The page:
by Jacques Tardi, from a story by Jean-Patrick Manchette
Jacques Tardi's comic adaptation of a novel by French crime writer Jean-Patrick Manchette is very capably done, but it's a strange little story. In a lot of ways, Like a Sniper Lining Up His Shot reminds me a great deal of Matz and Jacamon's The Killer. Both books involve a hitman looking to retire from the business and settle down with a nice woman, and in both cases, the killer is forced back into the life he's trying to leave behind.
In this book, Martin Terrier hopes to walk away from ten years spent as a soldier of fortune and a gun for hire, and to reconnect with the girl he left back home, from whom he'd exacted a promise to wait for him. Terrier's a strange character. He doesn't show any remorse for his victims, or for the people in his life who get drawn into his mess, when the family of a victim come after him. Yet, when he sees something that shocks him late in the book, he loses his voice and the ability to speak for some time. That rang false for me, and kind of impacted my enjoyment of the book.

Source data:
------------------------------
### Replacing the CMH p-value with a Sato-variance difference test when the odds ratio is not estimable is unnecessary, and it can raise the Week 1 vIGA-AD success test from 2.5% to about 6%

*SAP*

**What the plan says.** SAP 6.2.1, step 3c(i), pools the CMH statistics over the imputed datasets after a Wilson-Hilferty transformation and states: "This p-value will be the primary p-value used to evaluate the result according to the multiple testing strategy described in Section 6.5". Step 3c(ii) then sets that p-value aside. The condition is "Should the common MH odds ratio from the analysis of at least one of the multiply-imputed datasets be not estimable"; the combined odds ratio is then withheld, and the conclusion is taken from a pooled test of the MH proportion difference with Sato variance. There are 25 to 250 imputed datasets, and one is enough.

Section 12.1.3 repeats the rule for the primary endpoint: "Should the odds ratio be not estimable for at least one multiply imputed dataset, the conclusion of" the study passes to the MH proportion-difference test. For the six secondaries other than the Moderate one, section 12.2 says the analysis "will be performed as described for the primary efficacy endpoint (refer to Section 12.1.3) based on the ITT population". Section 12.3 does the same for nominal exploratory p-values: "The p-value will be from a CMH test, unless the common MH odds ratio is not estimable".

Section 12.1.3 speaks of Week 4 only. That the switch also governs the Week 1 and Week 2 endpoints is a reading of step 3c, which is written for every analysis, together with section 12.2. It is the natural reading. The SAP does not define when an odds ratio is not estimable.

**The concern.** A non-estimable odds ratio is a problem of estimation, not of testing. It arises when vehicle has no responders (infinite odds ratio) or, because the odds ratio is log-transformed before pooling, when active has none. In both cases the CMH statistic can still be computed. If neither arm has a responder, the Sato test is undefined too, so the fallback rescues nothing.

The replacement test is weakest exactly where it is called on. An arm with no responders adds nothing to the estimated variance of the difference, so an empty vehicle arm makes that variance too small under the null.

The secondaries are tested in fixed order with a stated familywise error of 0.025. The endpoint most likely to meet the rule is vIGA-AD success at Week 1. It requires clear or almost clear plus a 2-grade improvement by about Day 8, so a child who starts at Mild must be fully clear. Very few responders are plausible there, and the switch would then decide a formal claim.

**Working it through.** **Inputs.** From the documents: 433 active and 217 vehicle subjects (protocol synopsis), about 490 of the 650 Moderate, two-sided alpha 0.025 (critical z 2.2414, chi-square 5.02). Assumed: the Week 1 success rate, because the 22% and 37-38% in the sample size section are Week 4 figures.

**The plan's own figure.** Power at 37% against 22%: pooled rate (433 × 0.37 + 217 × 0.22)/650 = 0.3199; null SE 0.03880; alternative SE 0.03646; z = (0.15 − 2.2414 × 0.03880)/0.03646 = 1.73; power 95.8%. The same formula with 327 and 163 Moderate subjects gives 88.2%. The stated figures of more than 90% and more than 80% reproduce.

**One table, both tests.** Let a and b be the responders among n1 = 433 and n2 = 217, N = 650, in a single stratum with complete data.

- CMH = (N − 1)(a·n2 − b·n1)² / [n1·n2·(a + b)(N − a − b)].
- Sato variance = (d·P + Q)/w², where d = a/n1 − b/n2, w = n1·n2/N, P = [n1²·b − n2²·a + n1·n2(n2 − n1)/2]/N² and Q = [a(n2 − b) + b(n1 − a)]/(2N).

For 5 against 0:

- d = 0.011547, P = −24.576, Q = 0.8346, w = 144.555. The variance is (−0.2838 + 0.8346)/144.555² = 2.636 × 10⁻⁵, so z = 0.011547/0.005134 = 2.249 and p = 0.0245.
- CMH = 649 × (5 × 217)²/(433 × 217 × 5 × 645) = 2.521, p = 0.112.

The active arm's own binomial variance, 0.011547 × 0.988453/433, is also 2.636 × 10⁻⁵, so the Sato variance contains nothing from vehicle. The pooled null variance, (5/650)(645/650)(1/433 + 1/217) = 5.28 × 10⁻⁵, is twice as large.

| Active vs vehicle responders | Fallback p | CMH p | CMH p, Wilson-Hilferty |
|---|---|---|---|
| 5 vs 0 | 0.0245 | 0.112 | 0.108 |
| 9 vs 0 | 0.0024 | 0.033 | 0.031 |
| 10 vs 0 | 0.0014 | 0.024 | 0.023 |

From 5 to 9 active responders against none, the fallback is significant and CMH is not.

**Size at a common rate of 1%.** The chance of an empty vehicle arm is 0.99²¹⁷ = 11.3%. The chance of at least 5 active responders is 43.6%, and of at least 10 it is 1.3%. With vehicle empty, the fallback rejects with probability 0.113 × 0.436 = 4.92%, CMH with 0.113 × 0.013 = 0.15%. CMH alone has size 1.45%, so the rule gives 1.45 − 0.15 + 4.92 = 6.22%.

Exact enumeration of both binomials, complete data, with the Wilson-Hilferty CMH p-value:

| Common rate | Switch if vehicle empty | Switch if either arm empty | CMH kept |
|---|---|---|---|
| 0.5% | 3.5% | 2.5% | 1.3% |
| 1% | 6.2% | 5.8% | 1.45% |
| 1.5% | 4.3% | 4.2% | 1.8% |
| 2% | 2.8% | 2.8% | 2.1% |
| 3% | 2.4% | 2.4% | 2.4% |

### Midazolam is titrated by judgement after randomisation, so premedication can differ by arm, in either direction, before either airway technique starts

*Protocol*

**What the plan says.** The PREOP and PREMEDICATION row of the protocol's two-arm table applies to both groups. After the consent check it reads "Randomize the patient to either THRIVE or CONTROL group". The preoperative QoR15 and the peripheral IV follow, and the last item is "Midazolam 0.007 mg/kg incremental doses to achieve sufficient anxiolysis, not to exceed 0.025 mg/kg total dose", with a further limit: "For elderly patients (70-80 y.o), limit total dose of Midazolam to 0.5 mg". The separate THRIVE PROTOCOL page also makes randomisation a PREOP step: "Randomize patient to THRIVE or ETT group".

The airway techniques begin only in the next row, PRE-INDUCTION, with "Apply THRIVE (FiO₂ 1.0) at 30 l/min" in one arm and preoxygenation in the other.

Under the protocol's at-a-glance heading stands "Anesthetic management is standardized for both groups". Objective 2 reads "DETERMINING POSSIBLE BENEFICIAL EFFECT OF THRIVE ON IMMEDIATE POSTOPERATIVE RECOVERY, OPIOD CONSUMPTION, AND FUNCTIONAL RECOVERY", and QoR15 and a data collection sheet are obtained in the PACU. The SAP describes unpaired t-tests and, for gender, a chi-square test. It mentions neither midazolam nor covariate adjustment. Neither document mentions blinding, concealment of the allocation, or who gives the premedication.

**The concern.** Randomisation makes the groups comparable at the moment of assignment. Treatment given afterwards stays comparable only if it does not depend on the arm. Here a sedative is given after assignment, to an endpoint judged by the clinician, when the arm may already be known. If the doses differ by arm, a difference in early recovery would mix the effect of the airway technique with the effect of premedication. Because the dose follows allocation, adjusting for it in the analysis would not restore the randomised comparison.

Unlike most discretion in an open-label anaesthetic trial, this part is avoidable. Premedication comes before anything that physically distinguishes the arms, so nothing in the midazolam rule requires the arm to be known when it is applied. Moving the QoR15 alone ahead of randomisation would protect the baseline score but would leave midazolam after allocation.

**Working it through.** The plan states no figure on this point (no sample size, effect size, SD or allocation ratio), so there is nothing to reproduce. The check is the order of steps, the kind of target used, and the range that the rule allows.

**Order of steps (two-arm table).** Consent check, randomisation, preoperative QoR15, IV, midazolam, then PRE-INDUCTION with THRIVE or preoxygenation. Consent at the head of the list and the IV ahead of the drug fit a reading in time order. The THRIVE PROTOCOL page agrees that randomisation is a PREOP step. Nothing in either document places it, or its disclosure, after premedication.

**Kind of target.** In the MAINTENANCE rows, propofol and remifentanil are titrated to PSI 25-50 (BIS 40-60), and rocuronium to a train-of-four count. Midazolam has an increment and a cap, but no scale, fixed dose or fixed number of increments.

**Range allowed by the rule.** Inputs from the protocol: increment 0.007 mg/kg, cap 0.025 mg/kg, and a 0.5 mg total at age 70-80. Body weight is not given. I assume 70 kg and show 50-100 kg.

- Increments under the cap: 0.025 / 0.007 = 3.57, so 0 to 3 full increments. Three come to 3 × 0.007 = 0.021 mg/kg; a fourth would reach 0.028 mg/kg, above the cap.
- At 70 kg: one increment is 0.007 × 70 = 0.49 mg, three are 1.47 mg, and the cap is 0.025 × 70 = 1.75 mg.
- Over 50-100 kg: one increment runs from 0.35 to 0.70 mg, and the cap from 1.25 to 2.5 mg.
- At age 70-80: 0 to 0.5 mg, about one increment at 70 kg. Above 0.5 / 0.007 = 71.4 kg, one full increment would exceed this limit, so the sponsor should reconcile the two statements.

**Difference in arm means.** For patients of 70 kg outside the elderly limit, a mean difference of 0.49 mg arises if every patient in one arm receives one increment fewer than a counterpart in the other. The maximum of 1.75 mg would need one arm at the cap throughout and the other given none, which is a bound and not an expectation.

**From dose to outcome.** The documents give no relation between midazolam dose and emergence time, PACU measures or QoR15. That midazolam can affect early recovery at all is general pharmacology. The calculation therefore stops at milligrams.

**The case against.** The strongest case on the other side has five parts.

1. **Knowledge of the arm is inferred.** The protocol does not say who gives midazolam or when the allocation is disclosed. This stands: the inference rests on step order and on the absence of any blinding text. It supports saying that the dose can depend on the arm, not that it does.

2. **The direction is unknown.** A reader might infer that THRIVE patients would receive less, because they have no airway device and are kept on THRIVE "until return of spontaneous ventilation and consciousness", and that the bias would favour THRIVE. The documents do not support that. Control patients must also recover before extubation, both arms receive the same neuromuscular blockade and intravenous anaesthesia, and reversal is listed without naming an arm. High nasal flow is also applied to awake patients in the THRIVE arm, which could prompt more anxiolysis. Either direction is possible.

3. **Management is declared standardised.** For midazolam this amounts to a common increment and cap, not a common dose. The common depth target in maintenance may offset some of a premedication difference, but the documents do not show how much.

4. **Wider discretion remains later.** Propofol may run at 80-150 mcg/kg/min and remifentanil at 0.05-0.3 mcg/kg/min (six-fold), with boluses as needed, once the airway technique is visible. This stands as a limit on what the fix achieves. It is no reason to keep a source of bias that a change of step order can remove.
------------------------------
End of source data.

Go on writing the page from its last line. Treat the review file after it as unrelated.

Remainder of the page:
The strength of this novel is Tardi's wonderful artwork. His figures are great, but I most enjoyed his portrayal of France in the 70s, especially the cars. So far as crime comics go, this is a pretty solid one, and I got into it pretty quickly.